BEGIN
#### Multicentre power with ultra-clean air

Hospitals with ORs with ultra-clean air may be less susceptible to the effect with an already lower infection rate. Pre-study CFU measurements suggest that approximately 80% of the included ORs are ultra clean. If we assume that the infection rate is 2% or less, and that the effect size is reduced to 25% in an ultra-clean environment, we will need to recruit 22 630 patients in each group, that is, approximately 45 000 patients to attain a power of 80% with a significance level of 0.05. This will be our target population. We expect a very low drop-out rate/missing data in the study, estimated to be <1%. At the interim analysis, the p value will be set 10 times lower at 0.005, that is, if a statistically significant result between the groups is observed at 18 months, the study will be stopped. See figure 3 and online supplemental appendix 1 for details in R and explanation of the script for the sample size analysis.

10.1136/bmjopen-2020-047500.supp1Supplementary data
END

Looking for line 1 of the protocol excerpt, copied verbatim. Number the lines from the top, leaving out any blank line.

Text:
#### Multicentre power with ultra-clean air